"The Wizard of Oz"
Updated: Sep 6, 2021
The year is 2020.
I'm working two jobs—one as a waitress, the other as a shift supervisor at a clothing store—and I'm careful to make sure that one job doesn't know about the other. Both schedule me to work New Year's Day, and I get someone to cover one of my shifts just in enough time to save my tail and maintain the secrecy of my double life. I spend New Year's Eve of 2019 working as a runner for the kitchen, nearly breaking my back as I spent the whole night balancing heavy trays of food on my shoulder, tucked underneath my chin for good measure, meanwhile getting cussed out by my fellow waiters because I keep forgetting the table numbers and serving the wrong family the wrong dinner. I get home right around the time the ball is about to drop, and I wake up sore the next morning, hurrying to tighten my apron around my waist and rushing out the door to work the first day of the year waiting tables.
And, so on and so forth for January 2020. Working two jobs. Putting every penny I find in a jar. Getting home late from closing at one job. Waking up early the next morning to open at the other. Meanwhile, hosting an entire series on To Be Heard Podcast called, "2020 Vision," where I encourage every listener to chase after their dreams in the new year, along with planning to host a seminar that upcoming February to teach others on how to build their vision.
C'mon, reader. You've got to laugh.
That's a pretty funny picture. Wouldn't you agree?
I'm chuckling as I type it all out myself, remembering what life was like around this time last year. And, not just January, but every month of 2020. Oh, you thought my little circus of balancing two secret jobs all the while encouraging others to chase after their dreams is funny? Wait until you hear what the whole year was like!
You might get a kick out of me declaring victory over the spirit of lust right here on the blog in February 2020 while being tempted the most in that area in the meantime.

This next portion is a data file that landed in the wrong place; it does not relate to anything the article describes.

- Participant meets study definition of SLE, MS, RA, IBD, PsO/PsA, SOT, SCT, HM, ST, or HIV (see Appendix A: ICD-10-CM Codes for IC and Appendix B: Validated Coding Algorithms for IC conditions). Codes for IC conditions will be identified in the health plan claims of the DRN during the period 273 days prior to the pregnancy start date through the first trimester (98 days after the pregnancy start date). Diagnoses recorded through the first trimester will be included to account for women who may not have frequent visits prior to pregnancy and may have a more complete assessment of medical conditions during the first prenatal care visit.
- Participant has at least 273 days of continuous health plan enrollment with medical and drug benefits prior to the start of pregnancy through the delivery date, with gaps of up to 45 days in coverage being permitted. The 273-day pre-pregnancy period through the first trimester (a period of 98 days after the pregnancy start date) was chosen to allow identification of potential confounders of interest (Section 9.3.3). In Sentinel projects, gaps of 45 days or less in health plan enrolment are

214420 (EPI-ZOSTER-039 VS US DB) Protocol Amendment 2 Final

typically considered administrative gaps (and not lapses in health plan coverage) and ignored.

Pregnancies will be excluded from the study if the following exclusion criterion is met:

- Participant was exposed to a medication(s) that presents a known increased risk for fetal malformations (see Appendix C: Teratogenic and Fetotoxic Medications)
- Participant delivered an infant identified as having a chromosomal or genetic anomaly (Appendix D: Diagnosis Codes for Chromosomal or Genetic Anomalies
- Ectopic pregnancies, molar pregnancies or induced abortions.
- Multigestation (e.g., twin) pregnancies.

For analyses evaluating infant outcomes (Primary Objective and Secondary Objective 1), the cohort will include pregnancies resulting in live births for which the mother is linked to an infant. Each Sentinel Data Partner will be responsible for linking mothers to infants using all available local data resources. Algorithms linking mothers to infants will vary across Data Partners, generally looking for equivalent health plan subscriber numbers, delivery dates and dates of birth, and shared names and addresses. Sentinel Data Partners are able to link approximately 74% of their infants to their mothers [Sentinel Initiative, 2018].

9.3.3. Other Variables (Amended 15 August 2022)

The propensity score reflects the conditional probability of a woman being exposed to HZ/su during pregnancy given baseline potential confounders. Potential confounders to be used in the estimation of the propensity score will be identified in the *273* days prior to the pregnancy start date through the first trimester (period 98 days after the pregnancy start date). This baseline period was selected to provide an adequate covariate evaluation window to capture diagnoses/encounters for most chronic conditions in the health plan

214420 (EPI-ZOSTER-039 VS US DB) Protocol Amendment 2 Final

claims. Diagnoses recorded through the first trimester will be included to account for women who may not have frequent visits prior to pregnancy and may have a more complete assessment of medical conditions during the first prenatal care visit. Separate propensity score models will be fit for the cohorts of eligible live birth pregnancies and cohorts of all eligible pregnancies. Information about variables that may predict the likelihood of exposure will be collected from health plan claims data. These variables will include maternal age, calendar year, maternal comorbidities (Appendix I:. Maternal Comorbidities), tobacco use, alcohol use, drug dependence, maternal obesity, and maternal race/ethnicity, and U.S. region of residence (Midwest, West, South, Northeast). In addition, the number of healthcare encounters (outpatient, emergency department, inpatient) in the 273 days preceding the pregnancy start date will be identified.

Or, maybe you'd like to hear about me speaking boldly against the fear of COVID-19 on To Be Heard Podcast in March of last year before finding out the very next day that I would lose both streams of income during the lockdown.
Perhaps you'd love to see me sending out encouraging texts for a campaign I ran through April and May, all the while coming against insecurities I thought I had already overcome.
Not to mention, me launching the new season of the summer vlogs, convincing myself that no one would want to hear what I have to say in the tension of social injustice.
Maybe you'd be interested in hearing about me entering the month of July with the worst, unexpected news, experiencing heartbreak from someone who I thought was incapable of doing wrong, all the while running a business, selling new merchandise in the meantime.
Or, celebrating my 20th birthday in August online while undergoing another bout of ugly news, having to heal from a broken, familial relationship.
Little did I know what was waiting for me in September: the awful experience of my thoughts and emotions exploding with anxiety, churning up questions I thought I already had the answers to as I prepare for a brand new season of the podcast.
Or, proclaiming hope on the first episode of Season Two of To Be Heard Podcast when I was starting to feel the most hopeless.
Feeling like my fear was greater than my faith in November, as I began to sell merchandise with the slogan: "Loved by Jesus."
And, lastly, maybe you'd like to know what it was like hosting a series called, "Standing Firm," in December, while my knees were shaky, my heart was discouraged, and the spirit of depression was threatening to overtake me—only to later condemn myself for figuring that it's best if I take a break.
Maybe it's still a little too soon to laugh.
But, for the first blog post of the year, I want us to be okay to go beyond the nervous laughter.
I want us to get real.
In other words, I want to give you the chance to take a look behind the red curtain.